" 'Malicious abuse of civil process . . . lies when the plaintiff in a civil proceeding wilfully misapplies process of the court in order to obtain an objective such process was not intended by law to achieve. (Cits.) . . . In malicious abuse of process actions there must be an ulterior motive on the part of the plaintiff to employ the process for a purpose for which it was not designed, coupled with an improper act in the use of such process after it has issued which amounts to its perversion to some unlawful purpose. (Cits.) Thus, the critical element of abuse of civil process is that the action lies for "improper use of process after it has been issued, not for maliciously causing it to issue." (Cits.)' Cooper v. Public Finance Corp., 146 Ga. App. 250
,254 (246 SE2d 684
) (1978)." Medoc Corp. v. Keel, 152 Ga. App. 684
, 686 (263 SE2d 543
There is some evidence of record that appellees brought the dispossessory action to achieve a purpose for which it was not designed, i.e., to force appellants to close on the house. See Dantley v. Burge, 88 Ga. App. 478 (77 SE2d 107) (1953)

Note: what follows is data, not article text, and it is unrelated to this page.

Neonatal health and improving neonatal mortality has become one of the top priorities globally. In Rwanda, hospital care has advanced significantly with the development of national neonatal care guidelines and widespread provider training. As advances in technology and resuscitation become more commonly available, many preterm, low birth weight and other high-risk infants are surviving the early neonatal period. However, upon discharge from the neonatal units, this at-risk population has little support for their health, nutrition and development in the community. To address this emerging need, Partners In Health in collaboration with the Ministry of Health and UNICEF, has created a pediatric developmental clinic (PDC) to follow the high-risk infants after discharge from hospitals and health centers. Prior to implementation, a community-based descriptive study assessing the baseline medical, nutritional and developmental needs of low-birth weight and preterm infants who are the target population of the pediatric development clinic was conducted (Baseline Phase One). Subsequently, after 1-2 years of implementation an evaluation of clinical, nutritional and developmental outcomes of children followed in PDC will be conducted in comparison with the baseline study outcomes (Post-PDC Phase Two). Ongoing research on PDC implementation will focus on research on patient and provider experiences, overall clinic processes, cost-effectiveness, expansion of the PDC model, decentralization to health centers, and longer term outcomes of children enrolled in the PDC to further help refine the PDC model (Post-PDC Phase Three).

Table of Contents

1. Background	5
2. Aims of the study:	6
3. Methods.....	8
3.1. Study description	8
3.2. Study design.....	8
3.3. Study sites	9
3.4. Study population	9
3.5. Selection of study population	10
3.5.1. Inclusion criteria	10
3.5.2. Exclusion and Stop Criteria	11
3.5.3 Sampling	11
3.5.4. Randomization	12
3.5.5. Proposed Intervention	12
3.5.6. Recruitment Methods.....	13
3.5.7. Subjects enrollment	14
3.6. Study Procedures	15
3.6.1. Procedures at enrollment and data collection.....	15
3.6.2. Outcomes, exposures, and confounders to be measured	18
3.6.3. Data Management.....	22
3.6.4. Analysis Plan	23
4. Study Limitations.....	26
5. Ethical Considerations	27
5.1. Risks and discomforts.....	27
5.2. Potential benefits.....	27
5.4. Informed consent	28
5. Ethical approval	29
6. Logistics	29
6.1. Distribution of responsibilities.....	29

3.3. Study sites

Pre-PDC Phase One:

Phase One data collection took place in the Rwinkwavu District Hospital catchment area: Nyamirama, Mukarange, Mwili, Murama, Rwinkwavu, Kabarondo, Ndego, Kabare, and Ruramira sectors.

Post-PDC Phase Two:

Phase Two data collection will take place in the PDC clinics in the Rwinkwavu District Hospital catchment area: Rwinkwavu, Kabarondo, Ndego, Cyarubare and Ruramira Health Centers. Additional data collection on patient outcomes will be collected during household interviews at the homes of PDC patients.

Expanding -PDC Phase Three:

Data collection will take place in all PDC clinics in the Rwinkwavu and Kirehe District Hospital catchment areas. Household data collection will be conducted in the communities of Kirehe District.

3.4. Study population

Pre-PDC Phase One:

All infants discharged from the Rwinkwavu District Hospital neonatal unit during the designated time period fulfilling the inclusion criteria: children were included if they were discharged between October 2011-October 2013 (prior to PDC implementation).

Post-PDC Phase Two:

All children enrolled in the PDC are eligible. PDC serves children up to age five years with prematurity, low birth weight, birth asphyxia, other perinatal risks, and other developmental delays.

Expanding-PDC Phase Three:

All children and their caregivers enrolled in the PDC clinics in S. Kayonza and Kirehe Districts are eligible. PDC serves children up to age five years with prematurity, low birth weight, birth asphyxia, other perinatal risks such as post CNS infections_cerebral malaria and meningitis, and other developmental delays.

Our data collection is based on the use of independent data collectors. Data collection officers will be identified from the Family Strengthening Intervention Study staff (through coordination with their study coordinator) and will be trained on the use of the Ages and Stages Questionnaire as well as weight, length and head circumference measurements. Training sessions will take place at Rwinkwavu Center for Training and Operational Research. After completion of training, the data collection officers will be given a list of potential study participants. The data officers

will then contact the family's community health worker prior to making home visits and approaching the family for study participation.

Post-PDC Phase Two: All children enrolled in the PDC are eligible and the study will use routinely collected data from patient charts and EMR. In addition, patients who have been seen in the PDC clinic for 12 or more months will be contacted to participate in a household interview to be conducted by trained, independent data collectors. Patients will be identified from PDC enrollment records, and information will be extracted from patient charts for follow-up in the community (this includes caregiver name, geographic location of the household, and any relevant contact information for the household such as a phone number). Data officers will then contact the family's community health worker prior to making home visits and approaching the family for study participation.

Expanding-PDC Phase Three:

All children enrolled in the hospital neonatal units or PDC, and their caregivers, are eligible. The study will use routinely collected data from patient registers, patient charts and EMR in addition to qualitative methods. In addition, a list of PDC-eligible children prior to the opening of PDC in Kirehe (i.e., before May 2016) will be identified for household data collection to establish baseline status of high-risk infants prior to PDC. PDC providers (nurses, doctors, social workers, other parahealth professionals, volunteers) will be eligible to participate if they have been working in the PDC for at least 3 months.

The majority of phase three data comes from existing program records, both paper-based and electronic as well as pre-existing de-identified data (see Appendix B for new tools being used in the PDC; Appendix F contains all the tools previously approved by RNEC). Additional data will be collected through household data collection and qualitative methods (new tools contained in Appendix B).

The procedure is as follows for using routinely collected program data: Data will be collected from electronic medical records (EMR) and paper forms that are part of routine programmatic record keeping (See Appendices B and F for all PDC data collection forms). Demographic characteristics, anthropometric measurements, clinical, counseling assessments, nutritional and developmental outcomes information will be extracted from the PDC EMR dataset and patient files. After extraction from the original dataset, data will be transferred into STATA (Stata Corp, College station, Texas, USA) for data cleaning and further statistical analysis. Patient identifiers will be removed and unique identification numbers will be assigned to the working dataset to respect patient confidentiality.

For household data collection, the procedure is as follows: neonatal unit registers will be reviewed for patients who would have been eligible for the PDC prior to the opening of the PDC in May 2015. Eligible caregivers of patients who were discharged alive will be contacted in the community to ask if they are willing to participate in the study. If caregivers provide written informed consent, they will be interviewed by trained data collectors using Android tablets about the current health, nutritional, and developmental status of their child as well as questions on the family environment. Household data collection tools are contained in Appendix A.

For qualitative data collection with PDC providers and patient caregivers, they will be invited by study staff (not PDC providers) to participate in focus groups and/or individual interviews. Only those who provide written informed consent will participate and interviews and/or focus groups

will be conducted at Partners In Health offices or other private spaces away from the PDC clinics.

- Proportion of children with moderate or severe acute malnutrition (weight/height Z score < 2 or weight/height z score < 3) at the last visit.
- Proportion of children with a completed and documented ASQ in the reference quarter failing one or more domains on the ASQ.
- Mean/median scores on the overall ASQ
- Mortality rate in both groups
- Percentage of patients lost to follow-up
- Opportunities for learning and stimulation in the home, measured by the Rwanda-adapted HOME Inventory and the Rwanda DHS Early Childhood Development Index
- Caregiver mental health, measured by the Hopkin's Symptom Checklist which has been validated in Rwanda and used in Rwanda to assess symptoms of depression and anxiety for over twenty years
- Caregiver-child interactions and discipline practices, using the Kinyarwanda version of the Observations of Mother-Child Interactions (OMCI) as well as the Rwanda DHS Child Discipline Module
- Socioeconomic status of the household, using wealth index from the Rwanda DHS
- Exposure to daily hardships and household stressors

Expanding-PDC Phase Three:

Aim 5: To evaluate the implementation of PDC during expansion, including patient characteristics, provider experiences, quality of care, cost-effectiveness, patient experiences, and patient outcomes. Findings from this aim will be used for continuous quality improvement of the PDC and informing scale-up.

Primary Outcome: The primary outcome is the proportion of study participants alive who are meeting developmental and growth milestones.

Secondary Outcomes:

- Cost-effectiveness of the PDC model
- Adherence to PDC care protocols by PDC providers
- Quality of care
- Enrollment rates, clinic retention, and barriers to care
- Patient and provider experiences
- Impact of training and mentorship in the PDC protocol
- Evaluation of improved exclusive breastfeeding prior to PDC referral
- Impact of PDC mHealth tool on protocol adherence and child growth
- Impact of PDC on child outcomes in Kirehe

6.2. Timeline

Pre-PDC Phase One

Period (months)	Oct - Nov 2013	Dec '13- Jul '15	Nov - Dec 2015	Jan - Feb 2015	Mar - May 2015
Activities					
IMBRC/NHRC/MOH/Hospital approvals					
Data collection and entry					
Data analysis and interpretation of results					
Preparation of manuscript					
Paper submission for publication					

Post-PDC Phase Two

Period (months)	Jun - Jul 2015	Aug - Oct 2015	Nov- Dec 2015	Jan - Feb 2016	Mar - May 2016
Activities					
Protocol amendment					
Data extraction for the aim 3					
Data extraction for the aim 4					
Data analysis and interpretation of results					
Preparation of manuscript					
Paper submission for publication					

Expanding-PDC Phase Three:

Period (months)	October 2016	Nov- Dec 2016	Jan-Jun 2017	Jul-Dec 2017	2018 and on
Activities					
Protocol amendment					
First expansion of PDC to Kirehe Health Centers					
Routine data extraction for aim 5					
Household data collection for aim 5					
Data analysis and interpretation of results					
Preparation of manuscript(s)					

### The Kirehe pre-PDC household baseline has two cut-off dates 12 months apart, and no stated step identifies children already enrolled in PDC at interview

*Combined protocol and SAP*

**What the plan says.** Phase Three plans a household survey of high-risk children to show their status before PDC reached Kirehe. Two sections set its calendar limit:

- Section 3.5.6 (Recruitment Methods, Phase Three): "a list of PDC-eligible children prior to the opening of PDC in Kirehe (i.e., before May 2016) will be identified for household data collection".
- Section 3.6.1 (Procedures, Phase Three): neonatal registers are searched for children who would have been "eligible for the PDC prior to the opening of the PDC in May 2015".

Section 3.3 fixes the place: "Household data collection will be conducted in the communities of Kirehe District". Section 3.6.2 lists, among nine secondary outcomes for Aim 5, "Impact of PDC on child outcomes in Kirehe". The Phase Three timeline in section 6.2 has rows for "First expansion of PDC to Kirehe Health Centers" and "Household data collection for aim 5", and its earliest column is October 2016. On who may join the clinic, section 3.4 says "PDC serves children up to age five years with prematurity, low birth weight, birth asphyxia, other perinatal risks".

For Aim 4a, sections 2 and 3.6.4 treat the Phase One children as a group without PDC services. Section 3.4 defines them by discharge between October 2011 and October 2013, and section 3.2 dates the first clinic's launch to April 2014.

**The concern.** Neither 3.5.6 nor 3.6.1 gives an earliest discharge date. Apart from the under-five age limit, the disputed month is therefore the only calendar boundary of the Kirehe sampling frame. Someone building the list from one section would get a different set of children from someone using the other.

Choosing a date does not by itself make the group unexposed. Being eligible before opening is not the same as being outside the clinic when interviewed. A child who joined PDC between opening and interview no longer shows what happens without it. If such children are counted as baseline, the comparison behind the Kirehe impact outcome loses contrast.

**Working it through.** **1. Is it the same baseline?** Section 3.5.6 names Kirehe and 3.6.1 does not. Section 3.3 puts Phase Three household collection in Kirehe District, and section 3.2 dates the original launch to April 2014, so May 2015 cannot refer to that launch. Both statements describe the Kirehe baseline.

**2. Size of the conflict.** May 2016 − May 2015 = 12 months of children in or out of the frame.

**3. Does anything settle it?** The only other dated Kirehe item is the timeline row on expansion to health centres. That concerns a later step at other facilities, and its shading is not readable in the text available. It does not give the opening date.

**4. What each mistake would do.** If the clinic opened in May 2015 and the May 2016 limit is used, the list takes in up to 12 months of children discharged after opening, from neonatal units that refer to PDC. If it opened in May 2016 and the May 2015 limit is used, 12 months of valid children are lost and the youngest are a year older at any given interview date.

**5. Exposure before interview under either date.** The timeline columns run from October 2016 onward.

; see also Thrift v. Schurr, 52 Ga. App. 314 (1) (183 SE 195) (1935)
. It is equally clear, however, that there was no improper act by appellees in the use of the process after it was issued. Rather, the dispossessory action lay dormant and unresolved in the superior court until it was rendered moot by the transaction wherein appellees deeded the property to appellants. Since "bringing and continuing" a lawsuit, in and of itself, will not support an action for malicious abuse of process, the trial court properly entered summary judgment against appellants as to this cause of action. Medoc Corp. v. Keel, supra; see Henson v. Columbus Bank &c. Co., 144 Ga. App. 80 (5) (240 SE2d 284) (1977)
Barschall Andrews, William G. Scrantom, for appellees.